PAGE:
These and other objects are achieved in accordance with this invention which relates to a multicolor, multilayer dye donor element for laser-induced thermal dye transfer comprising a support having thereon two or more dye layers of different colors on top of each other, each dye layer comprising solid, homogeneous beads which contain an image dye, a binder and a laser light-absorbing material, the beads being dispersed in a vehicle, and the beads of each dye layer being sensitized to a different wavelength.

The beads which contain the image dye, binder and laser light-absorbing material can be made by the process disclosed in U.S. Pat. No. 4,833,060 discussed above, the disclosure of which is hereby incorporated by reference. The beads are described as being obtained by a technique called "evaporated limited coalescence."

The binders which may be employed in the solid, homogeneous beads of the invention which are mixed with the image dye and laser light-absorbing material include materials such as cellulose acetate propionate, cellulose acetate butyrate, polyvinyl butyral, nitrocellulose, poly(styrene-co-butyl acrylate), polycarbonates such as Bisphenol A polycarbonate, poly(styrene-co-vinylphenol) and polyesters. In a preferred embodiment of the invention, the binder in the beads is cellulose acetate propionate or nitrocellulose. While any amount of binder may be employed in the beads which is effective for the intended purpose, good results have been obtained using amounts of up to about 50% by weight based on the total weight of the bead.

The vehicle in which the beads are dispersed to form the dye layer of the invention includes water-compatible materials such as poly(vinyl alcohol), pullulan, polyvinylpyrrolidone, gelatin, xanthan gum, latex polymers and acrylic polymers. In a preferred embodiment of the invention, the vehicle used to disperse the beads is gelatin.

The beads are approximately 0.1 to about 20 μm in size, preferably about 1 μm. The beads can be employed at any concentration effective for the intended purpose. In general, the beads can be employed in a concentration of about 40 to about 90% by weight, based on the total coating weight of the bead-vehicle mixture.

Use of the invention provides a completely dry printing system that utilizes small, solid beads in multiple layers to print images having excellent print density at relatively high printing speed and low laser power. This system is also capable of printing different colors from a single pass since the different colored beads are individually addressed by two or more lasers each having a wavelength tuned near the peak of the laser light-absorbing dye, i.e., 780 nm for the laser light-absorbing dye in the cyan beads, 875 nm for the laser light-absorbing dye in the magenta beads and 980 nm for the laser light-absorbing dye in the yellow beads.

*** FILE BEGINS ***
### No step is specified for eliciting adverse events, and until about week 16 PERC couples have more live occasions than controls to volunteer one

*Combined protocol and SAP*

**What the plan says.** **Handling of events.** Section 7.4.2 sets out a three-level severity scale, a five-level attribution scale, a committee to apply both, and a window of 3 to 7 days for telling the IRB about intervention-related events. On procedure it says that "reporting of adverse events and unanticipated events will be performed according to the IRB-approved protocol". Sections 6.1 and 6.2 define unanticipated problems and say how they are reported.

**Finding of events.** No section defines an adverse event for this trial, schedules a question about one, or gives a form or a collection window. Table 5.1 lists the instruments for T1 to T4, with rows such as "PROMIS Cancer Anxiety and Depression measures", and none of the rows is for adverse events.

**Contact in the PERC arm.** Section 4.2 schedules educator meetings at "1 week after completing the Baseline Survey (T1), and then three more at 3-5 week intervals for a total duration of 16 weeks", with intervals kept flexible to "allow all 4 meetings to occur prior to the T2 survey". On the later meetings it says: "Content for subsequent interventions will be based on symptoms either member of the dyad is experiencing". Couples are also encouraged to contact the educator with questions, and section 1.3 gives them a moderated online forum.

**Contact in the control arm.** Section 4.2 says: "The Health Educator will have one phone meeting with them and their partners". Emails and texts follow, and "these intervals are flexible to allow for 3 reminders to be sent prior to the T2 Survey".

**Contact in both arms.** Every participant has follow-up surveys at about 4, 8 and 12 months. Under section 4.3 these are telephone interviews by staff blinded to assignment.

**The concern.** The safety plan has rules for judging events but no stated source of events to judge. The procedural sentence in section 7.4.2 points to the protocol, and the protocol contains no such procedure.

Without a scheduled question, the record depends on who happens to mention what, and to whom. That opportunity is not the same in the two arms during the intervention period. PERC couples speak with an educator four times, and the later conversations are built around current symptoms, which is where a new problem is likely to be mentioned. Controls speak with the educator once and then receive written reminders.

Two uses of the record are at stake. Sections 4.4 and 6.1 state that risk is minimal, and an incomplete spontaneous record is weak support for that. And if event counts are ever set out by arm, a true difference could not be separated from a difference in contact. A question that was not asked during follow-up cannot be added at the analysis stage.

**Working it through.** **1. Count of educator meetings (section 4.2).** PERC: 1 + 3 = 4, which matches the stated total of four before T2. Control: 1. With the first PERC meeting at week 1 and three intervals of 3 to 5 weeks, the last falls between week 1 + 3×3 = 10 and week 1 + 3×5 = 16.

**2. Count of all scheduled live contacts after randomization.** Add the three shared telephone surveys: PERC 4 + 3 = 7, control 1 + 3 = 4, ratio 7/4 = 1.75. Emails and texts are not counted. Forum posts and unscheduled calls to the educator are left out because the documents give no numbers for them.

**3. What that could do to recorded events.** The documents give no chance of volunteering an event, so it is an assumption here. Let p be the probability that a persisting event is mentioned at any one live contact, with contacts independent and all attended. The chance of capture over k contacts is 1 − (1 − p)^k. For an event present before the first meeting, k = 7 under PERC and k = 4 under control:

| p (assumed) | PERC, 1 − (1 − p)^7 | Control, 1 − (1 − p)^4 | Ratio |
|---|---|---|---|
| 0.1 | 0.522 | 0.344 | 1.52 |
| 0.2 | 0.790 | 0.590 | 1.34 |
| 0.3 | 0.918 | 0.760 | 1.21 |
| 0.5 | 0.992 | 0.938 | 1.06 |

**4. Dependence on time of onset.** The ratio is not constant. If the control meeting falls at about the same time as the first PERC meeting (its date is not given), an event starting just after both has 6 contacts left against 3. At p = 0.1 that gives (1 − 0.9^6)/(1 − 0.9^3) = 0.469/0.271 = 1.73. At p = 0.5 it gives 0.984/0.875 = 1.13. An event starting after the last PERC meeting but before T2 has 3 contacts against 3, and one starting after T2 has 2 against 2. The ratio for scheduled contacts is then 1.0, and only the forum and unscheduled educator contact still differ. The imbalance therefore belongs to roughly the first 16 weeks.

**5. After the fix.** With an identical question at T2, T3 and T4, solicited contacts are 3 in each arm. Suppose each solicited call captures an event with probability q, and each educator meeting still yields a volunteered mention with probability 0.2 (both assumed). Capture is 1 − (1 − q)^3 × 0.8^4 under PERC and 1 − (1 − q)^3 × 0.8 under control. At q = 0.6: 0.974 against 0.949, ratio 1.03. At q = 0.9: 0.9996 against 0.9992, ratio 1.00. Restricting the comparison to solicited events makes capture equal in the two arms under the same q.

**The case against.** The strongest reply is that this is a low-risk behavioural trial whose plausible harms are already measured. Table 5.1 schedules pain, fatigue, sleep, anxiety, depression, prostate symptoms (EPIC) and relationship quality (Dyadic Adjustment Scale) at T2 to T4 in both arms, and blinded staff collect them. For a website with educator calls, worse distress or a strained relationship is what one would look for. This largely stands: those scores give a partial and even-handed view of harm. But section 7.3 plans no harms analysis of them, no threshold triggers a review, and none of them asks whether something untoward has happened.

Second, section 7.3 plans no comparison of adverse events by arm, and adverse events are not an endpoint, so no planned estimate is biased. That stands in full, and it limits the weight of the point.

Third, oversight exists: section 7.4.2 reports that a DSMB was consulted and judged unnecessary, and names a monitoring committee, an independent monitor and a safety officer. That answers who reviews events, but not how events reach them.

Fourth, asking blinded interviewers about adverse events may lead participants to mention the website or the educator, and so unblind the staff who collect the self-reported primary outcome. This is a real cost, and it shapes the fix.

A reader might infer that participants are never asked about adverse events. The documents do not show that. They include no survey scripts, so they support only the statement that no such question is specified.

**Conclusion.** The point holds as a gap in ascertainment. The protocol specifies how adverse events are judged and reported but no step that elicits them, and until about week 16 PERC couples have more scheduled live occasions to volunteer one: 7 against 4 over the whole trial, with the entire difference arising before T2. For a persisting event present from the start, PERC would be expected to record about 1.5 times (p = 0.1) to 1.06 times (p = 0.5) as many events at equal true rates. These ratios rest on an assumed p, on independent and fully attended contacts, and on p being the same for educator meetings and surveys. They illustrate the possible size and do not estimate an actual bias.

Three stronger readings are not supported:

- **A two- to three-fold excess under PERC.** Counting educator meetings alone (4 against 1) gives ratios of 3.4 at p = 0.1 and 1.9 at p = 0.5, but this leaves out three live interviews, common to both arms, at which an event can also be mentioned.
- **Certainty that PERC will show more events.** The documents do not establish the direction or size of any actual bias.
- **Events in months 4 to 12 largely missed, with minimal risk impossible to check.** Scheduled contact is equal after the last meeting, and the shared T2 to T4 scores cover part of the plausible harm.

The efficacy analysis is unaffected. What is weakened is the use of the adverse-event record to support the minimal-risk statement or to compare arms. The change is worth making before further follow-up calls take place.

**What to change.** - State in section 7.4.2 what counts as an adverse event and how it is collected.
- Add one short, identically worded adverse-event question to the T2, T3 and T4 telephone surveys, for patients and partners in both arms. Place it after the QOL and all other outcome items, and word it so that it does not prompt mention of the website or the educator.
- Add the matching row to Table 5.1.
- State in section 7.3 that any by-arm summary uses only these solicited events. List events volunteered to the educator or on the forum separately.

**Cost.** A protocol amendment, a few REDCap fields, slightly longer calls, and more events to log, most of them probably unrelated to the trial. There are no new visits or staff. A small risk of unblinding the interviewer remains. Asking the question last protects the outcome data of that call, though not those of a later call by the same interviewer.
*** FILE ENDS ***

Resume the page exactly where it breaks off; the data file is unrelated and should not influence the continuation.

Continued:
Monocolor dye donor elements are described in copending application Ser. No. 07/992,350 filed concurrently herewith and entitled "Dye-Containing Beads For Laser-Induced Thermal Dye Transfer". Since these elements contain beads of only one color, three passes in a print engine are needed with three different dye donors in order to make a multicolor image.

There are numerous advantages in making a multicolor image by printing with only one single pass dye-donor. Replacing two or more donors with only one donor results in less wasted support, fewer manufacturing steps, simpler finishing, simpler media handling in the printer, simpler quality assurance procedures and faster printing.

Multicolor elements are described in copending application Ser. No. 07/992,236 filed concurrently herewith and entitled "Mixture of Dye-Containing Beads For Laser-Induced Thermal Dye Transfer". These elements contain a mixture of beads having different colors in a single dye layer. While this element can be used to obtain good results in certain systems, it has been found that a multilayered structure of a dye-donor element has better color purity due to better thermal isolation of one color from another in the donor and better optical filtering of unwanted absorptions.

Spacer beads are normally employed in a laser-induced thermal dye transfer system to prevent sticking of the dye-donor to the receiver. By use of this invention however, spacer beads are not needed, which is an added benefit.

To obtain the laser-induced thermal dye transfer image employed in the invention, diode lasers are preferably employed since they offer substantial advantages in terms of small size, low cost, stability, reliability, ruggedness, and ease of modulation. In practice, before any laser can be used to heat a dye-donor element, the element must contain a laser light-absorbing material, such as carbon black or cyanine laser light-absorbing dyes as described in U.S. Pat. No. 4,973,572, or other materials as described in the following U.S. Pat. Nos.: 4,948,777, 4,950,640, 4,950,639, 4,948,776, 4,948,778, 4,942,141, 4,952,552, 5,036,040, and 4,912,083, the disclosures of which are hereby incorporated by reference. The laser light-absorbing material can be employed at any concentration effective for the intended purpose. In general, good results have been obtained at a concentration of about 6 to about 25% by weight, based on the total weight of the bead. The laser radiation is then absorbed into the dye layer and converted to heat by a molecular process known as internal conversion. Thus, the construction of a useful dye layer will depend not only on the hue, transferability and intensity of the image dyes, but also on the ability of the dye layer to absorb the radiation and convert it to heat. As noted above, the laser light-absorbing material is contained in the beads coated on the donor support.